Report: Arts organizations can be essential part of the solutions to problems of aging - Generocity Philly

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Jun. 20, 2019 1:11 pm

Report: Arts organizations can be essential part of the solutions to problems of aging

"Agenda: Aging" is the fourth in a series of advocacy reports from the Greater Philadelphia Cultural Alliance looking at the positive impact of arts and culture on important civic issues.

Cover of Agenda: Aging report from the Greater Philadelphia Cultural Alliance.

(Courtesy photo)

Think of the most pressing issues facing seniors in Philadelphia and a lack of involvement in arts and cultural activities is probably not on that list.

Now think of the most innovative interventions to help seniors age well, and again, arts and cultural activities is probably not on the list.

For the Greater Philadelphia Cultural Alliance, this is a problem in need of a solution and the reason they produced Agenda: Aging, a compilation of the latest research that outlines the impact of arts and cultural activities for producing healthy, active aging.

According to Agenda: Aging, “arts and culture can dramatically reduce the risk of developing depression, decrease the possibility of dementia through volunteer engagement and improve mental and emotional processing power.”

Michael Norris. (Courtesy photo)

Sponsored by AARP Philadelphia, Agenda: Aging, summarized research that shows dancing reduces the risk of falls; jewelry-making increases manual dexterity; poetry improves word usage in adults with dementia; museum attendance decreases social isolation, and gardening encourages healthy eating. These are some of the findings that were at the heart of the publication.

“Many people think that it’s nice to have (arts and cultural activities) and not essential,” said Michael Norris, the Greater Philadelphia Cultural Alliance’s chief strategy officer. But the report shows and documents the positive social impact of art-making, and of the arts.

Norris wants to advocate for arts organizations as an essential part of the solutions to problems of aging, particularly to those who have the most power to increase local arts organizations’ bottom line. And by that, he especially means the elected officials, funders and donors who control the budgets of arts organizations.

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Research from the Boston Foundation showed that the Philadelphia has 1,415 arts organizations with total annual revenue of $748,000,000. But 90 percent of the city’s groups are ranked as small, with budgets under $500,000, making them financially frail.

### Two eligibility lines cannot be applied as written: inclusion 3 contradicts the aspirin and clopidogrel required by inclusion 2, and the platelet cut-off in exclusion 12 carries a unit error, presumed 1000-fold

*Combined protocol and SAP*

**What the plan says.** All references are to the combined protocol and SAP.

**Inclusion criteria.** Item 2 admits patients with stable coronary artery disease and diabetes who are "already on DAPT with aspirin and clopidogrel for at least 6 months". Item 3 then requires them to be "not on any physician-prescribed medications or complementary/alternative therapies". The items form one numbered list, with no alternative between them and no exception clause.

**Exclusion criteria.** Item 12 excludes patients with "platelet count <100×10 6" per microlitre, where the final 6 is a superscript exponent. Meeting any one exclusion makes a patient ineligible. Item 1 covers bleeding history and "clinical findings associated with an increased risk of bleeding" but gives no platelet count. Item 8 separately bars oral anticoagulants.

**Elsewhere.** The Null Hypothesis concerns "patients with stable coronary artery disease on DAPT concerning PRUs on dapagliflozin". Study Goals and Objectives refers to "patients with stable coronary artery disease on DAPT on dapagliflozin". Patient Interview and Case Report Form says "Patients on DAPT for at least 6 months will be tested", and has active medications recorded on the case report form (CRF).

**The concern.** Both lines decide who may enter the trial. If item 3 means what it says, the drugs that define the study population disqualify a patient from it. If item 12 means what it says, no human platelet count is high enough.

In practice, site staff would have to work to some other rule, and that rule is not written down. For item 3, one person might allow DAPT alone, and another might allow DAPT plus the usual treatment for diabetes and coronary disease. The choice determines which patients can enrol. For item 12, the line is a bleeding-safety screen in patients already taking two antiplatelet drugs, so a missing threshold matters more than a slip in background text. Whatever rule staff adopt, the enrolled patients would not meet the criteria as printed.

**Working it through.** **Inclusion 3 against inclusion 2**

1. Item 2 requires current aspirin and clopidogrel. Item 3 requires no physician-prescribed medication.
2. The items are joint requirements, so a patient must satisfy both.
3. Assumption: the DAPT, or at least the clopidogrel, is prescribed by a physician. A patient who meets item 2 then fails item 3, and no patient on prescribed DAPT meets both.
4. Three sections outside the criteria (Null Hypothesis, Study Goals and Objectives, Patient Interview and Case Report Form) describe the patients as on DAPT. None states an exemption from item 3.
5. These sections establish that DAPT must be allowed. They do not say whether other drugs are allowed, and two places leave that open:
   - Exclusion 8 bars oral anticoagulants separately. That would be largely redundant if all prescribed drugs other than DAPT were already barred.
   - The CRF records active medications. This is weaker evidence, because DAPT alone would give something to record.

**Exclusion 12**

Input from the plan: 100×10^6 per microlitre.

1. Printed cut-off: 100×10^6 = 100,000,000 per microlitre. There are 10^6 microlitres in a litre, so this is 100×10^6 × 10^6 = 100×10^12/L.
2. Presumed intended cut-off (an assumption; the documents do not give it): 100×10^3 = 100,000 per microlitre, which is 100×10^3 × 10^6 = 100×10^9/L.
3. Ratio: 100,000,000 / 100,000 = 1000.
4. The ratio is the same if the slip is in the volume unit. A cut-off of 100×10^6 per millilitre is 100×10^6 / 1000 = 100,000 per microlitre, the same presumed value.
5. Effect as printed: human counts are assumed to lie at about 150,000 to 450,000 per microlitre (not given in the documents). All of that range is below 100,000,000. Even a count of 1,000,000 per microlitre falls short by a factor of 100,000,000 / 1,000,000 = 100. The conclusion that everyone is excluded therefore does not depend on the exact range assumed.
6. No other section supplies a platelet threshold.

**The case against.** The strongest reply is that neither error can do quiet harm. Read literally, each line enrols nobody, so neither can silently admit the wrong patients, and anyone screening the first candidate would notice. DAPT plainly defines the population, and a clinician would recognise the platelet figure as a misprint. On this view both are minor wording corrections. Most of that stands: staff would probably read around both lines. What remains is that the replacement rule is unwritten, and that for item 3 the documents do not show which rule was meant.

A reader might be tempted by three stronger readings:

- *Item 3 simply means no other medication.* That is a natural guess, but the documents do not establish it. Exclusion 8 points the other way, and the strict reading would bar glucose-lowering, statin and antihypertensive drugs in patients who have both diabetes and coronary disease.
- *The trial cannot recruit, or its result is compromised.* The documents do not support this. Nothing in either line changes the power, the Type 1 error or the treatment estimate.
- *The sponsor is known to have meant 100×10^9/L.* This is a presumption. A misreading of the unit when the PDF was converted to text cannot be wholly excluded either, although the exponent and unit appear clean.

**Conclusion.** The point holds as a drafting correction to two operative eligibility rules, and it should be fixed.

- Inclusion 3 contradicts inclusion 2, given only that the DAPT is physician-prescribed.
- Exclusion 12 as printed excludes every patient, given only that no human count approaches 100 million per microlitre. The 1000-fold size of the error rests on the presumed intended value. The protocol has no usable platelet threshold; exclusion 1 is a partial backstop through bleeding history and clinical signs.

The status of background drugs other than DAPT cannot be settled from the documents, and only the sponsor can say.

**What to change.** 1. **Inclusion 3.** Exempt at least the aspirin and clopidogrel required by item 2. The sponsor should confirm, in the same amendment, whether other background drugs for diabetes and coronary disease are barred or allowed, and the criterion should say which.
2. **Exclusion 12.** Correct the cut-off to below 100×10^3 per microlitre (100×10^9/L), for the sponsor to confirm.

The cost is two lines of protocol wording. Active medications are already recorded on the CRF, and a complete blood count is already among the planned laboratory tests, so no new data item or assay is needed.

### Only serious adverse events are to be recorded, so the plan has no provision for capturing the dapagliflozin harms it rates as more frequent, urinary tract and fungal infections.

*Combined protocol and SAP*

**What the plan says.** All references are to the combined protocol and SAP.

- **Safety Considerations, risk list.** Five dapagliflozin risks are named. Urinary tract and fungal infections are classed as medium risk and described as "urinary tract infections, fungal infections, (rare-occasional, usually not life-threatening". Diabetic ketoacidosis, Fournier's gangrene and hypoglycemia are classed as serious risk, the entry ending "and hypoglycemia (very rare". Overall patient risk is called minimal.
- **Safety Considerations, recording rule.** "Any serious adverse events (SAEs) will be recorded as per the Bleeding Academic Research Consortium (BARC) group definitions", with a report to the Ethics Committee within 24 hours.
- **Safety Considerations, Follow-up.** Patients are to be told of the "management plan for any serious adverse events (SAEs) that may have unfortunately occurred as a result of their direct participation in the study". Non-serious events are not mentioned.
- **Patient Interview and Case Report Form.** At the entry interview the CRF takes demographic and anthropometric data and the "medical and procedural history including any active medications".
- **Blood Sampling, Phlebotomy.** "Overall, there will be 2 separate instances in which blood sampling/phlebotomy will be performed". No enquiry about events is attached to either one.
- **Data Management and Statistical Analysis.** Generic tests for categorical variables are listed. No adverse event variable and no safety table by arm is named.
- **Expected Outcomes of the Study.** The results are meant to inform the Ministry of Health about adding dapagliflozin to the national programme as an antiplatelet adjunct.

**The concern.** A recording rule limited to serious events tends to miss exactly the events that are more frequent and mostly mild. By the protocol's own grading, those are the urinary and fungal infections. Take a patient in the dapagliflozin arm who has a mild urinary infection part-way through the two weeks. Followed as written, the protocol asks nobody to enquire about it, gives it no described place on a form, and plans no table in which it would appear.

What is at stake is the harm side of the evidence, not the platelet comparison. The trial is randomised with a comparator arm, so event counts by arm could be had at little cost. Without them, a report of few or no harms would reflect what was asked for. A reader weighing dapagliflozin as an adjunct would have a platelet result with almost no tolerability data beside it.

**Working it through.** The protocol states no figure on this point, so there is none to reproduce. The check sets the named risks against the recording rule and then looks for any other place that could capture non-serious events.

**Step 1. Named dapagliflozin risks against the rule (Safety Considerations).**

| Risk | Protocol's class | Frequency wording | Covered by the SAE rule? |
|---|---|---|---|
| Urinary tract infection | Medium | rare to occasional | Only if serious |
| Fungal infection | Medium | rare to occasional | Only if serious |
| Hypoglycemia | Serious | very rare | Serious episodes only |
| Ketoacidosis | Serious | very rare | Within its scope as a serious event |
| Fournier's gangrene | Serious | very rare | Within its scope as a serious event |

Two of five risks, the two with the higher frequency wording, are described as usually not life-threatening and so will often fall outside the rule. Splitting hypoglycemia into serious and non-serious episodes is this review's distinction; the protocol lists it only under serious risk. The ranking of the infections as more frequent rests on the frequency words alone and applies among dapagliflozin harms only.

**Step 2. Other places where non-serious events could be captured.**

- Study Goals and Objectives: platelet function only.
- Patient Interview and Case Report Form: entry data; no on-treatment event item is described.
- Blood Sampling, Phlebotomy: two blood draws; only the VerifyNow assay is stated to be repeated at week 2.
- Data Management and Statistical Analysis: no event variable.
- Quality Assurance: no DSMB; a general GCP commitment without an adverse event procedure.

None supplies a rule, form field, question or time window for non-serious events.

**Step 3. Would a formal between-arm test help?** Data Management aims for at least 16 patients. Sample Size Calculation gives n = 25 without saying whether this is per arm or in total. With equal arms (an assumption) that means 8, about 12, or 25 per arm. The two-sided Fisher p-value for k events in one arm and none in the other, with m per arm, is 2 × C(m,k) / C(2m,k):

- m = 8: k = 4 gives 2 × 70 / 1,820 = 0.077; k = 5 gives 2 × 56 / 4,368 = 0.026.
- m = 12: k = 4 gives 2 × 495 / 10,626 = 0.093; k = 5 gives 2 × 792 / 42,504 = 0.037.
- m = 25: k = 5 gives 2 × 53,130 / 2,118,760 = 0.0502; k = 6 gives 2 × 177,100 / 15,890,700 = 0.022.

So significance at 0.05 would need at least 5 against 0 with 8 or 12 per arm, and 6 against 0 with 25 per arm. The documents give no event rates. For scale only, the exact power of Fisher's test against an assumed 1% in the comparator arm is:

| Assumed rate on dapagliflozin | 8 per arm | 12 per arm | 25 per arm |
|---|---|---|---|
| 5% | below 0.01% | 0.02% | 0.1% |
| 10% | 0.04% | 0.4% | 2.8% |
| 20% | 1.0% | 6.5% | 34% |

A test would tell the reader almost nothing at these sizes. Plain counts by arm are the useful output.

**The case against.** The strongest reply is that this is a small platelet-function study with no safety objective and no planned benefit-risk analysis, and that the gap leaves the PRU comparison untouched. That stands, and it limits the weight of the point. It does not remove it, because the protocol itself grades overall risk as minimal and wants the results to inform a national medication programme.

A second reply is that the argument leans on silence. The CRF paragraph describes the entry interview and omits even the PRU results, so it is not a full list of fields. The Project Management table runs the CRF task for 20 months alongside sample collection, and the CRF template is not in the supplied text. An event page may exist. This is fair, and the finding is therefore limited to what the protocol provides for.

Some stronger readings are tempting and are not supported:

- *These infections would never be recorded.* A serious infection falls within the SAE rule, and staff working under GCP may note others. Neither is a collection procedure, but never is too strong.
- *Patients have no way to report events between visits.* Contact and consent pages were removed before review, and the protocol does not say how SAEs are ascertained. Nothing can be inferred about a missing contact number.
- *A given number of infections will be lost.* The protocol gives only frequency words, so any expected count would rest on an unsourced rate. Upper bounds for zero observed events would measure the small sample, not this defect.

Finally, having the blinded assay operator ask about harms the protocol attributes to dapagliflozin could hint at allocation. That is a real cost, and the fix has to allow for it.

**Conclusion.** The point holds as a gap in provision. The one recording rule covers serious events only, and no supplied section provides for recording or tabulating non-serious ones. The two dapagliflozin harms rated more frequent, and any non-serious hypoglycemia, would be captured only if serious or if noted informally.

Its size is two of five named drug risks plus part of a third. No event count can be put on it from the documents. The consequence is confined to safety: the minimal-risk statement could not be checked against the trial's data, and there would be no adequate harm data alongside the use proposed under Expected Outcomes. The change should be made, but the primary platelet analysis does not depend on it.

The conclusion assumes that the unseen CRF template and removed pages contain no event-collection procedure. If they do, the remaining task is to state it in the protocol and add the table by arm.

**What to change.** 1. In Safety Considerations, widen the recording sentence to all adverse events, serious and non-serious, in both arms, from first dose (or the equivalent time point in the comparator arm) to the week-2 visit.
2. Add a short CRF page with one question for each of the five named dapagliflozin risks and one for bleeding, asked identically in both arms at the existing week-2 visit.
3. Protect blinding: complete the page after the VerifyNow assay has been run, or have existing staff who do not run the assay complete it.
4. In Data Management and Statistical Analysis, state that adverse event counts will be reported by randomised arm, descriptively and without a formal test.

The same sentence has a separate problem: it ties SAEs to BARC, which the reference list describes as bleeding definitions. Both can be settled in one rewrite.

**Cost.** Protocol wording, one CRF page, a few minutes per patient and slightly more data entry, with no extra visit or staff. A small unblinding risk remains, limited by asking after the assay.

Agenda: Aging summarizes a number of arts-related health and well-being findings about seniors, including that museum attendance decreases social isolation. (Photograph courtesy of Brandywine River Museum of Art)

The Philadelphia Cultural Fund (PCF), which was founded in 1991, awarded nearly $3 million to 339 organizations this past March — the largest grantee list in its history. About 47% of the recipients have budgets under $150.000, like Lest We Forget Slavery Museum in Germantown, more than 50% serve Philadelphia’s pre-K and school-age children, and 28 of the organizations funded were first-time applicants.

“In many cases, the Philadelphia Cultural Fund is literally the fuel keeping the lights on so that our most creative residents can do their best work,” said Philadelphia Cultural Fund executive director Barbara J. Silzle at the time of the announcement. “Because we assist so many grassroots organizations, our grants help keep the ‘culture’ of culture growing in Philadelphia.”

But for a city that just approved a $5 billion budget, $2.68 million is a small fraction of what is needed.

Raising the profile of arts organizations by highlighting their role in maintaining a vibrant elder community could positively impact the bottom line of smaller community-based organizations, in particular. Moreover, as Agenda: Aging points out — 16 percent of the state’s residents are senior citizens — and seniors have some of the highest voter turnout numbers.

The push for creative aging corresponds to an elder boom. Based on the 2010 Census, about 10,000 people are turning 65 every day, and by 2040 there will be more seniors than school-age children in America.

The first study to look at the impact of arts and culture on seniors was conducted by George Washington University for the National Endowment for the Arts in 2001. Their findings have been replicated in subsequent reports and studies. Participation in the arts leads to better physical and mental health, fewer doctor visits, less medication usage and less social isolation.

Agenda: Aging is fourth in a series of advocacy reports looking at the positive impact of arts and culture on important civic issues. Earlier Agenda reports focused on pre-K, wellness and prosperity — the $4 billion economic impact of arts in the Philadelphia region.

Norris said the next agenda report will focus on the arts and Veterans.

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